Wind energy is one of the fastest-growing energy sources worldwide, and the United States is home to one of the largest and most robust wind markets across the globe, providing more than 7.4% of the country’s electricity. In fact, we currently have over 65,000 wind turbines dispersed throughout the country providing clean, reliable wind energy to 39 million American homes. Today, wind power capacity totals 125 GW (gigawatts), which makes it the third-largest source of electricity generation capacity and the largest source of renewable electricity generation in the U.S.

The increase in wind development in America over the past 10 years can be attributed to a combination of factors including increased access to transmission capacity, enhanced wind turbine technology, state-level renewable portfolio standards, and federal production tax credits and grants.

You might be wondering why you should be as excited about wind energy as we are, and that is exactly what we will discuss in this post – the advantages of wind energy.

What is Wind Energy?

Before we dive into the many benefits of wind energy, let’s talk about exactly what wind energy is. Essentially, wind power is a byproduct of the sun. It’s created by multiple components, such as the rotation and topography of the earth and the sun heating the atmosphere unevenly. 

Wind energy is the process of creating electricity using the wind or air flows that happen organically in the earth’s atmosphere. Through the use of modern wind turbines, kinetic energy is captured from the wind and is used to create electricity.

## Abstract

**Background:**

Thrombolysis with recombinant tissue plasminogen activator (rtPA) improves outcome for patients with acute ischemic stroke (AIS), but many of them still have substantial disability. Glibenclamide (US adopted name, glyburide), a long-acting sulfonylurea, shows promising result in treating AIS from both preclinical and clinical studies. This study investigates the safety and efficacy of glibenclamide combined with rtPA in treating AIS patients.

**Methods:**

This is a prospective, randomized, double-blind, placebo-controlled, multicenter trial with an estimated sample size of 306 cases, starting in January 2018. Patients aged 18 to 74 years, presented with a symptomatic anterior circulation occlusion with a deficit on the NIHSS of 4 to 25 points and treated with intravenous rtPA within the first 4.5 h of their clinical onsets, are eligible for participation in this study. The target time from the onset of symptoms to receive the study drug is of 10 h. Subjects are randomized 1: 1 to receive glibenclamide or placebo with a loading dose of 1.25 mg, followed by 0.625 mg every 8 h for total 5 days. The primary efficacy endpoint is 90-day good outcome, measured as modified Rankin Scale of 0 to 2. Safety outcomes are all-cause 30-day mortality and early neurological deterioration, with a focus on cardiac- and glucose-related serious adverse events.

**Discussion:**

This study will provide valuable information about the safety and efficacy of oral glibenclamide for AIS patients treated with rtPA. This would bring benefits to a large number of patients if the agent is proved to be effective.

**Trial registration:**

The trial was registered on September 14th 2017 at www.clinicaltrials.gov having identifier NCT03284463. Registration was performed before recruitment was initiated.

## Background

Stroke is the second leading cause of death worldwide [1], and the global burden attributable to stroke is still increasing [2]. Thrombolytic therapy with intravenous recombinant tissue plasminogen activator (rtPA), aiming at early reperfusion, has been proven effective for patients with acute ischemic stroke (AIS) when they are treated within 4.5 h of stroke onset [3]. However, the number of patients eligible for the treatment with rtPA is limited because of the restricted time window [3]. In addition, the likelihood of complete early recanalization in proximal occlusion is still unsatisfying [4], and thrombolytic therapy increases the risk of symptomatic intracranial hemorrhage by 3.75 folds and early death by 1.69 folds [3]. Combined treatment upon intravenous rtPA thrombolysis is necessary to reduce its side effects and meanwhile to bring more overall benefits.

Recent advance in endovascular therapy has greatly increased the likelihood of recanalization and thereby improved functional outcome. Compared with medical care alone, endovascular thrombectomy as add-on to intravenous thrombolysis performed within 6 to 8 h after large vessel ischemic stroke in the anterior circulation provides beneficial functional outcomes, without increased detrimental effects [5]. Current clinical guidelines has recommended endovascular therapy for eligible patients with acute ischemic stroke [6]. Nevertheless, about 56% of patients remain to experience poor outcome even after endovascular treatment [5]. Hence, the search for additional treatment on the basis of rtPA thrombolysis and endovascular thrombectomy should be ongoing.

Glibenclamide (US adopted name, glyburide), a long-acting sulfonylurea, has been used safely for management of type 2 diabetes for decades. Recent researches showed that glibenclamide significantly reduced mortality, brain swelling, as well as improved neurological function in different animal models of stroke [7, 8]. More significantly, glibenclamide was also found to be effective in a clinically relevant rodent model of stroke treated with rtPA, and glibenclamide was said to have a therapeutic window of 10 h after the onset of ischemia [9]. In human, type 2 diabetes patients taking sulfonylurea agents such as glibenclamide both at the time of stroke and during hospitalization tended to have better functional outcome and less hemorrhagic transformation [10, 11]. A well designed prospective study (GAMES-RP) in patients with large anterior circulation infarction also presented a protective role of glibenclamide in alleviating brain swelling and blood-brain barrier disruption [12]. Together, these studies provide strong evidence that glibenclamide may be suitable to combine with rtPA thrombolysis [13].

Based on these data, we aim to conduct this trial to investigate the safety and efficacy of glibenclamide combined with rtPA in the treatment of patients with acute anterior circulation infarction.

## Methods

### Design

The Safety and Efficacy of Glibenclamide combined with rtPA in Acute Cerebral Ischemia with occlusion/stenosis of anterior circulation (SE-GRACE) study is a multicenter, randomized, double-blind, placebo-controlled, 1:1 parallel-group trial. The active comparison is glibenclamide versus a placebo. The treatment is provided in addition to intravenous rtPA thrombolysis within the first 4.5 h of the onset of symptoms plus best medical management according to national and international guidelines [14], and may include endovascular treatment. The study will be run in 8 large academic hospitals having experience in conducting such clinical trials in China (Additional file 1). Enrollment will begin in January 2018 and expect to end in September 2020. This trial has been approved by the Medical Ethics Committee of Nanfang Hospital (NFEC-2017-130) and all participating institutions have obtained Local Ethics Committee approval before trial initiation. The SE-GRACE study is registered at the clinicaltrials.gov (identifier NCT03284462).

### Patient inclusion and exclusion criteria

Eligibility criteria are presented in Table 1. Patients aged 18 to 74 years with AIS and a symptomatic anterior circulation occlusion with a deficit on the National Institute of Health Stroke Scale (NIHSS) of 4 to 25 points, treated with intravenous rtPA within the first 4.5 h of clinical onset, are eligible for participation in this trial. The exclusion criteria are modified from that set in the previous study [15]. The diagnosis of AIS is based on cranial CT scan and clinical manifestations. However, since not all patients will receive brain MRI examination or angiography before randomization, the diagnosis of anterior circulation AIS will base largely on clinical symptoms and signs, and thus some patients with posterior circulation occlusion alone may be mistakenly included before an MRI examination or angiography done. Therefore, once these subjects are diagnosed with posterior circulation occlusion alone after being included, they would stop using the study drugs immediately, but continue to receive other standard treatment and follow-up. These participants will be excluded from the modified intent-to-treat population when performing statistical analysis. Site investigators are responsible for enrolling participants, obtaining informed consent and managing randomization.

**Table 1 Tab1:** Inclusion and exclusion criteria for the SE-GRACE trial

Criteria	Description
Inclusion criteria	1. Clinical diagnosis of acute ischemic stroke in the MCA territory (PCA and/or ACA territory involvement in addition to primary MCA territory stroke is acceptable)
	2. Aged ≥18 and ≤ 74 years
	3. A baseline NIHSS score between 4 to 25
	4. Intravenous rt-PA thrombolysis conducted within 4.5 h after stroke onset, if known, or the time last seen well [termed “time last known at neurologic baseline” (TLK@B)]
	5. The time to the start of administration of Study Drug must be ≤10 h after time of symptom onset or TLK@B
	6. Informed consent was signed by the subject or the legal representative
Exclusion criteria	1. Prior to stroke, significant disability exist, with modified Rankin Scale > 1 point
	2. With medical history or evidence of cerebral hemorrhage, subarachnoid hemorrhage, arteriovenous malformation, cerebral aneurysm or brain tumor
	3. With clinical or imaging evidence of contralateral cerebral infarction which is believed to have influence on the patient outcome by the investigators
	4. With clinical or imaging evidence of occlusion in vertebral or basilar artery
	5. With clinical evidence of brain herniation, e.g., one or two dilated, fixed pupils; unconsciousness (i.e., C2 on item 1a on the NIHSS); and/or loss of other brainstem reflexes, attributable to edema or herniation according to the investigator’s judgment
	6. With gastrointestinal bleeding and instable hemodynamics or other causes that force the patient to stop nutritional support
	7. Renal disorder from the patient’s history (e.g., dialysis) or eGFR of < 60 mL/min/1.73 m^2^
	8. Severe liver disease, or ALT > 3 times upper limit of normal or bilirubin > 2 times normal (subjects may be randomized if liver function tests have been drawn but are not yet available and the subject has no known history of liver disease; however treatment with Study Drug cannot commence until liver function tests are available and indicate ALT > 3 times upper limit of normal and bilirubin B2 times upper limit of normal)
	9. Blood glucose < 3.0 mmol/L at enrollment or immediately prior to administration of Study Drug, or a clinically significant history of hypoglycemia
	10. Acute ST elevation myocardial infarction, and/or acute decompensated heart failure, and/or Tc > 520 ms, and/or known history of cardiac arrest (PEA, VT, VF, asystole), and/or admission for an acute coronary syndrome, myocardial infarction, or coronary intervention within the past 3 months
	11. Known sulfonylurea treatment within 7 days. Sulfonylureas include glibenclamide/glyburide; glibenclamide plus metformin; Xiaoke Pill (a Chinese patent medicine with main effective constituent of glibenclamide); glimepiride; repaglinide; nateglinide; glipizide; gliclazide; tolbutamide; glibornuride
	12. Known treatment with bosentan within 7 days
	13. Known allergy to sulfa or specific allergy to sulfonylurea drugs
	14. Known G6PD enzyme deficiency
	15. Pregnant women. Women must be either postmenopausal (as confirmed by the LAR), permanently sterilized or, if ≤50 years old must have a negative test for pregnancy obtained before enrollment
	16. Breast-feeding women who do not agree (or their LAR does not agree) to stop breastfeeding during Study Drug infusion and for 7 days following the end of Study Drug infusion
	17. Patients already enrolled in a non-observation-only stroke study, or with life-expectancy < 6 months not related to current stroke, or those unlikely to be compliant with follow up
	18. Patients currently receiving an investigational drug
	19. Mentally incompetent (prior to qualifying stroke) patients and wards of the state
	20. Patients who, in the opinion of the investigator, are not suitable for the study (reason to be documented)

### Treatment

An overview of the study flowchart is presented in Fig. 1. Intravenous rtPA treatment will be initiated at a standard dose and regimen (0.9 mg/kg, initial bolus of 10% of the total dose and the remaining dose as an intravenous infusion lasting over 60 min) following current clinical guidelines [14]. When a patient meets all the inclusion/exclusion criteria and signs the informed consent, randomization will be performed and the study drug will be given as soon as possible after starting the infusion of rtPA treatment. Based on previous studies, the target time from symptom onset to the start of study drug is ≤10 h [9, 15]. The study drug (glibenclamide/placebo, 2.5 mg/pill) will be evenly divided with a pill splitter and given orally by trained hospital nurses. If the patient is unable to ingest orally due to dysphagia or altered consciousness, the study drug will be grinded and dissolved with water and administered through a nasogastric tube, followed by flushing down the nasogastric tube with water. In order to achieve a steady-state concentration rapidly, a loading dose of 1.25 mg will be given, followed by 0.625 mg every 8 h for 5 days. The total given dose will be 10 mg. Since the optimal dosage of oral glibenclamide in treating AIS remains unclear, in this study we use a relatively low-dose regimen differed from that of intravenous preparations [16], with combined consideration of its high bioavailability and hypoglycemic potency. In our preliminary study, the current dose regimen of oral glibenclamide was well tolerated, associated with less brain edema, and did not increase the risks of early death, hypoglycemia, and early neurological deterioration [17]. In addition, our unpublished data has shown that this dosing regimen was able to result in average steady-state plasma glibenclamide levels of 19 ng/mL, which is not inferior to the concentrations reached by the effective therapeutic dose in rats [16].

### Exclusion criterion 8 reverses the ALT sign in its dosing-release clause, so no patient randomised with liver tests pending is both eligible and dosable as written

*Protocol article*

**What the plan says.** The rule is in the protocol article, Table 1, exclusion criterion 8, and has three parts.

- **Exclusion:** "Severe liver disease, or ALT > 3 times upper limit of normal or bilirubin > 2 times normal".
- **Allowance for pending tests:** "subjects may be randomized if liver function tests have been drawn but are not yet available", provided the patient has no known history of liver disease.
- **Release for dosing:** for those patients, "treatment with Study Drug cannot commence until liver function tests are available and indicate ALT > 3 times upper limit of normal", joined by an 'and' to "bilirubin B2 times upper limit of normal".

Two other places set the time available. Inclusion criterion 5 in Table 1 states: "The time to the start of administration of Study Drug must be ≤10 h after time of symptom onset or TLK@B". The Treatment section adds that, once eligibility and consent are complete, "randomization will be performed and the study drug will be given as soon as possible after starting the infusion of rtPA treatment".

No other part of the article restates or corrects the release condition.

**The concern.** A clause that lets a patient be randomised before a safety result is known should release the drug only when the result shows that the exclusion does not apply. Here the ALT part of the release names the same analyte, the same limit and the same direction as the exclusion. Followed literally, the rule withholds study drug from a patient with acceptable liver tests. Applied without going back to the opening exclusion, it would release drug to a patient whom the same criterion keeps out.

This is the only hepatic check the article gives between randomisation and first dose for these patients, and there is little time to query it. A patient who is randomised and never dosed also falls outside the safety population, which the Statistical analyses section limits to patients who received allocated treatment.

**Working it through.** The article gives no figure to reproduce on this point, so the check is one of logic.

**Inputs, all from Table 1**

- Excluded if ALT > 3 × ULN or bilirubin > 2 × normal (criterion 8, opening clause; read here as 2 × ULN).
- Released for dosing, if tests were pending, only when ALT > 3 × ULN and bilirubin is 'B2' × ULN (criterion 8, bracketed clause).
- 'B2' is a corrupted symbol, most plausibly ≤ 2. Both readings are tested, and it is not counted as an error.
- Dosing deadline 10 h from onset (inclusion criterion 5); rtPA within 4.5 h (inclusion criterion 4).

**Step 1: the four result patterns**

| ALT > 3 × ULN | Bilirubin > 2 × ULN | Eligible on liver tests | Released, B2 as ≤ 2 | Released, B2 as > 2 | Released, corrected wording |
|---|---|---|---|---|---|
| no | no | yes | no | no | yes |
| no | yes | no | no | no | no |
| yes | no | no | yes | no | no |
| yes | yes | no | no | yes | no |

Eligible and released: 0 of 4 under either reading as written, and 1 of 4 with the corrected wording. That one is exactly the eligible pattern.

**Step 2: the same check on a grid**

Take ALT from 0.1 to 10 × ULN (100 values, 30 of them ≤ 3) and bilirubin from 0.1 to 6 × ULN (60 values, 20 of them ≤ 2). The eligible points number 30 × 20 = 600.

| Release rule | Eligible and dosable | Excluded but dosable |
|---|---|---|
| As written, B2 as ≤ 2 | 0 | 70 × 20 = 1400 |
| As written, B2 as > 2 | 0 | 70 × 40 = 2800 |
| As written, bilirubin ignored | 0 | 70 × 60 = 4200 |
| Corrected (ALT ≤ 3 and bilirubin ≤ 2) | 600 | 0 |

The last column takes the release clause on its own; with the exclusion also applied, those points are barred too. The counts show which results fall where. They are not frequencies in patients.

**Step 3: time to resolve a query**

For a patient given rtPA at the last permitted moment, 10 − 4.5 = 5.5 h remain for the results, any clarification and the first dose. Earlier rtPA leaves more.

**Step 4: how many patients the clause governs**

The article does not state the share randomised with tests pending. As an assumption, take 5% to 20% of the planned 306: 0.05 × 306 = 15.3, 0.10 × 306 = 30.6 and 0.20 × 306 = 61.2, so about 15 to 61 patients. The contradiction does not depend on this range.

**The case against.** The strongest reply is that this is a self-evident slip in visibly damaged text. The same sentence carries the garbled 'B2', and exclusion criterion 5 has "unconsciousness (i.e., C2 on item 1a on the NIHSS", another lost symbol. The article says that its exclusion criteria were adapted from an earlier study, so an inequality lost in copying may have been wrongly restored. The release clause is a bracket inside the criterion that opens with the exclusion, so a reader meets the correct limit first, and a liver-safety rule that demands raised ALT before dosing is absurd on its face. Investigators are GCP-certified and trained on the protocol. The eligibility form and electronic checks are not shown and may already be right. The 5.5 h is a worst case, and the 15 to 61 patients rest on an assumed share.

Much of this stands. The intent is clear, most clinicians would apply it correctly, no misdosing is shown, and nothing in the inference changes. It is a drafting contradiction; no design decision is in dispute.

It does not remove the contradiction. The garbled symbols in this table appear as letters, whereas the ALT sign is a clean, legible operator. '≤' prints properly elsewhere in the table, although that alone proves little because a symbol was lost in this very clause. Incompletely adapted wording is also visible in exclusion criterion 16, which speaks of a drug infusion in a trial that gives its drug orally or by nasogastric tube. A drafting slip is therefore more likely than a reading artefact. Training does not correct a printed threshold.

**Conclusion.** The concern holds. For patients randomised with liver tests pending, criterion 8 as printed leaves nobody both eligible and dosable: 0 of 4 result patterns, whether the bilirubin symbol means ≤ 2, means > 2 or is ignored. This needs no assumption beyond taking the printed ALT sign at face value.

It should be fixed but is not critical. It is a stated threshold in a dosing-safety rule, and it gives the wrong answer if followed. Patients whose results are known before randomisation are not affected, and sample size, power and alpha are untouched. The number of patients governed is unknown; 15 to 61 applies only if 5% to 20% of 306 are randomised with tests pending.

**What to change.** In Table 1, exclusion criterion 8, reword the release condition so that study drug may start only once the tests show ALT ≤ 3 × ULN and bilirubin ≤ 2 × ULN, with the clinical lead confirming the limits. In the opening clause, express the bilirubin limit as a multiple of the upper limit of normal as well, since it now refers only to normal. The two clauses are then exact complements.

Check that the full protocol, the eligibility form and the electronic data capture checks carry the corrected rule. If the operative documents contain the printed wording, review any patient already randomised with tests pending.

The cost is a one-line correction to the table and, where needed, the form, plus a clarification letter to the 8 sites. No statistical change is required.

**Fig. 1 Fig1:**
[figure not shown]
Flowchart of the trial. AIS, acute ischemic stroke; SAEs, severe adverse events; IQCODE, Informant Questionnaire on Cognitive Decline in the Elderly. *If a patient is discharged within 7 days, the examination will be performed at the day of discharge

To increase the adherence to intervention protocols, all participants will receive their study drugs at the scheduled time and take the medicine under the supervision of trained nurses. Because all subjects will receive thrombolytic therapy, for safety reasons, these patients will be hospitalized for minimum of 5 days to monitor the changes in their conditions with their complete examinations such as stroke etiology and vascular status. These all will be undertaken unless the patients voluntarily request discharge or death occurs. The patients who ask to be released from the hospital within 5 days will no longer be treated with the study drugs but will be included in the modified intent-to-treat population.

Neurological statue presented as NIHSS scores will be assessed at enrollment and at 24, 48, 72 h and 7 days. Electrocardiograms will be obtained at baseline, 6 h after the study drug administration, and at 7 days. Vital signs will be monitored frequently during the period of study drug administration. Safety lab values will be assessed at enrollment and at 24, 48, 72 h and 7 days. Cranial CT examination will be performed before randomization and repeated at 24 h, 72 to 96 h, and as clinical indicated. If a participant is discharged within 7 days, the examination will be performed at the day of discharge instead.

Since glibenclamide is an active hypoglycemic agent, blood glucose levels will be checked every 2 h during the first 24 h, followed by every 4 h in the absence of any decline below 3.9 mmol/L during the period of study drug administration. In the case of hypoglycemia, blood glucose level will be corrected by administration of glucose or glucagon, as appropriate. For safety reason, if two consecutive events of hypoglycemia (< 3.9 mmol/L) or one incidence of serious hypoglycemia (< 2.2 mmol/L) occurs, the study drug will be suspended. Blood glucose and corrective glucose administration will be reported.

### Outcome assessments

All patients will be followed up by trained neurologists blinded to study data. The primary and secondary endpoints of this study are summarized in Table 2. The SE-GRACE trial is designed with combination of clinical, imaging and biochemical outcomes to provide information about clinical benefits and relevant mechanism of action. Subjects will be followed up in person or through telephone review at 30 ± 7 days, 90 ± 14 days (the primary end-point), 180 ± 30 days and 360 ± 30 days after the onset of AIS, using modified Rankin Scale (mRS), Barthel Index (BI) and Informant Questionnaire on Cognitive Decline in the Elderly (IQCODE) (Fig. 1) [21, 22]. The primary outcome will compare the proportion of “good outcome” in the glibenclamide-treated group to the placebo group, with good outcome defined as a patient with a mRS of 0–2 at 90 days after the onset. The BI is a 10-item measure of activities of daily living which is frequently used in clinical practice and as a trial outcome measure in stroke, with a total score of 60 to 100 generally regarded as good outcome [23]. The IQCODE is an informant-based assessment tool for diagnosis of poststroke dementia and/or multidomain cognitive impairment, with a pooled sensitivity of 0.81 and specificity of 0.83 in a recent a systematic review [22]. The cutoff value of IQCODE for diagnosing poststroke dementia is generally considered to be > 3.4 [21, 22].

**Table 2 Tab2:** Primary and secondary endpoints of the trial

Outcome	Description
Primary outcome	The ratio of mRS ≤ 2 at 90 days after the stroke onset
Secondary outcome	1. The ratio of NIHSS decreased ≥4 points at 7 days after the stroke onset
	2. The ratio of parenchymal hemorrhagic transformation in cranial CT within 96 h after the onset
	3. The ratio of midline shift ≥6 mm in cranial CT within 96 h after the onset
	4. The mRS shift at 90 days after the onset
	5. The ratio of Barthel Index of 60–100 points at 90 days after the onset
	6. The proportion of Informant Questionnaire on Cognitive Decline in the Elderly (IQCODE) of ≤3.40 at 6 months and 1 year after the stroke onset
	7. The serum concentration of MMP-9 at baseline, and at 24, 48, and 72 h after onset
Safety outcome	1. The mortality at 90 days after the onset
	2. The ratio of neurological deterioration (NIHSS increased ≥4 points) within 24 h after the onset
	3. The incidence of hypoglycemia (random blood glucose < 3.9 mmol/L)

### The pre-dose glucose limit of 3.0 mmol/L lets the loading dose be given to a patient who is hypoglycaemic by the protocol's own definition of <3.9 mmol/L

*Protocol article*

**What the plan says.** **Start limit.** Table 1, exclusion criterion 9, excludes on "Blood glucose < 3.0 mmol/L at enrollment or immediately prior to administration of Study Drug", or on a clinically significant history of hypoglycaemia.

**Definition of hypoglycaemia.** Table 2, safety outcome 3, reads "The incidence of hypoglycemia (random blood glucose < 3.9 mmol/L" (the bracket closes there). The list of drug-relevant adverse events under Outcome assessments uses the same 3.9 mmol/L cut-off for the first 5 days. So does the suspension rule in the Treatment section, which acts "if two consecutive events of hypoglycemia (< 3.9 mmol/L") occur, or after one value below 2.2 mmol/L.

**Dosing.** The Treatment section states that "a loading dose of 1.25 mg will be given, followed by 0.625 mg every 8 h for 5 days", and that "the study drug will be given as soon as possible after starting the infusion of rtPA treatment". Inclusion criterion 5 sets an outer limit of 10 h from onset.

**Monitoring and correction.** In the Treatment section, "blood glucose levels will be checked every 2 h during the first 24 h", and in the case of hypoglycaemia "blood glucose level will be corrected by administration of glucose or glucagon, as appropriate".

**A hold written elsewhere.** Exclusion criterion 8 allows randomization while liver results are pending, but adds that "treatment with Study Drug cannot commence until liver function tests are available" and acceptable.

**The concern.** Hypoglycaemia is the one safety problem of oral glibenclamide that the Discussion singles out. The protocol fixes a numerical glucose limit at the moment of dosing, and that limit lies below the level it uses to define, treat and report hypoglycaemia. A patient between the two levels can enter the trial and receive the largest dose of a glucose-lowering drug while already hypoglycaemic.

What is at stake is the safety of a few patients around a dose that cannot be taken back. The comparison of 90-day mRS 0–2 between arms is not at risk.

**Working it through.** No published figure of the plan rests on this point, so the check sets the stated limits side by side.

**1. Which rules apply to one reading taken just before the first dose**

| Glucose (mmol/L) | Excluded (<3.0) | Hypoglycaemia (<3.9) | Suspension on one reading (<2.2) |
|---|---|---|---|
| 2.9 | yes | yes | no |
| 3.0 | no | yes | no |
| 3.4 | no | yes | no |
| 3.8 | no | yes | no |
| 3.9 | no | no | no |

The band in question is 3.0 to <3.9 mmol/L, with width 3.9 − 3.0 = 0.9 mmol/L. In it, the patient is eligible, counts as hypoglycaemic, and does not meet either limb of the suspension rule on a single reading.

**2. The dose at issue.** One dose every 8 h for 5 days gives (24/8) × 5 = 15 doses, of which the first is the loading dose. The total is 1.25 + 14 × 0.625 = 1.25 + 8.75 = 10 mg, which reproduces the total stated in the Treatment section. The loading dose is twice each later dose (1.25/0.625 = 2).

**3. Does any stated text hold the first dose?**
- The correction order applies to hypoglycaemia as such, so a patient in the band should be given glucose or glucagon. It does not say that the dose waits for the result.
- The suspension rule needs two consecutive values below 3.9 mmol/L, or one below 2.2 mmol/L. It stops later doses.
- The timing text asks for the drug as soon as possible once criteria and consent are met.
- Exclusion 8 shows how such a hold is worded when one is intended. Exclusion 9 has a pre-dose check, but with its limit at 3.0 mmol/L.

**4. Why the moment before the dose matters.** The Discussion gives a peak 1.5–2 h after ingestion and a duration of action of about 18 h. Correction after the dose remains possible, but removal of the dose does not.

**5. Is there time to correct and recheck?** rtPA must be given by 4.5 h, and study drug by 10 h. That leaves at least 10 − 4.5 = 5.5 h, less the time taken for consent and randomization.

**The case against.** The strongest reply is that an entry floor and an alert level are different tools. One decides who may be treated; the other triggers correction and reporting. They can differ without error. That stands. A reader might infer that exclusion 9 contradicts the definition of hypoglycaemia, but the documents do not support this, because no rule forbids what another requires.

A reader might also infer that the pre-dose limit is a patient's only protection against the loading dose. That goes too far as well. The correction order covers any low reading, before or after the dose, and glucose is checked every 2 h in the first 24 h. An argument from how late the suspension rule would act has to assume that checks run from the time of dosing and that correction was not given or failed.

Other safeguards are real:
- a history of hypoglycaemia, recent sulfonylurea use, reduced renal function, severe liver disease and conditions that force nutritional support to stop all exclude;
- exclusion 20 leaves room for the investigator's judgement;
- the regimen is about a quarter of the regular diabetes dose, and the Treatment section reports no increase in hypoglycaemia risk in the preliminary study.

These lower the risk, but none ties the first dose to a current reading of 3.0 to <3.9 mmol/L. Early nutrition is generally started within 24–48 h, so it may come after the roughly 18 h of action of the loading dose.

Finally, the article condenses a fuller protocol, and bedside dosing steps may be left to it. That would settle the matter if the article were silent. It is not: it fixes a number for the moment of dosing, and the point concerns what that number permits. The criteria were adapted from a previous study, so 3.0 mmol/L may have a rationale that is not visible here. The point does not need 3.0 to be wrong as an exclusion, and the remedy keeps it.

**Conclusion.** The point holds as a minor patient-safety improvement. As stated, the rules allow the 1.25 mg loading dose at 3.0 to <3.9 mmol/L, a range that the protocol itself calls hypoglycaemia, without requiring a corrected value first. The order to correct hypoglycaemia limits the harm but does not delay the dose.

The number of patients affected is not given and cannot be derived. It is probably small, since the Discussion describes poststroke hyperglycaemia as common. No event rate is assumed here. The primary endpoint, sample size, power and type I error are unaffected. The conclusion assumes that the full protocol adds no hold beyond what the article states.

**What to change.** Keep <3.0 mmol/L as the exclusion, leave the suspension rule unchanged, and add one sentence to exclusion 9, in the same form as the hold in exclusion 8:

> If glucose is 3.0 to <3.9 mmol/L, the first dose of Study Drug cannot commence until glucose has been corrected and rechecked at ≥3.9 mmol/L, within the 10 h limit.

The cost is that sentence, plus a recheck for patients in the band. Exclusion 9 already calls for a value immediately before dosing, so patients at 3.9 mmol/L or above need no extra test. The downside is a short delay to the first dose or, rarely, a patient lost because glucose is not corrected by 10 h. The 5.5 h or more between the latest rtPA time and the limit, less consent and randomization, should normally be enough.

In addition to providing electricity to homes and businesses, there are several other ways we can harness the power of the wind. For example, farmers use wind power for grinding grain and pumping water.

When it comes to generating electricity, there are three types of wind energy:

  1. Utility-Scale Wind, which defines wind turbines ranging from 100 kilowatts to several megawatts, where electricity is supplied to the power grid and distributed to the end-user by electric utilities or power operators.
  2. Offshore Wind, which describes wind turbines that are erected in large bodies of water. These are generally larger than onshore turbines, providing for greater efficiency, making them generate more power.
  3. Distributed Wind (also known as “Small” Wind), which is the use of typically smaller wind turbines at homes, farms, businesses, and public facilities to offset all or a portion of on-site energy consumption.

How Does Wind Energy Work?

Electricity from the wind is created with a wind power generator and turbines containing large rotor blades. The wind flows across these rotor blades, creating an aerodynamic force using both lift and drag, causing the rotors to spin. The rotors are attached to the wind turbine generator and a series of gears that cause the rotors to spin even faster. The combination of aerodynamic force and the motion of the generator produces electricity through a wind energy transformation.

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Benefits of Wind Energy

Wind energy has many advantages, not just for our environment but also for our domestic economy. Keep reading below to learn more about the advantages of wind energy.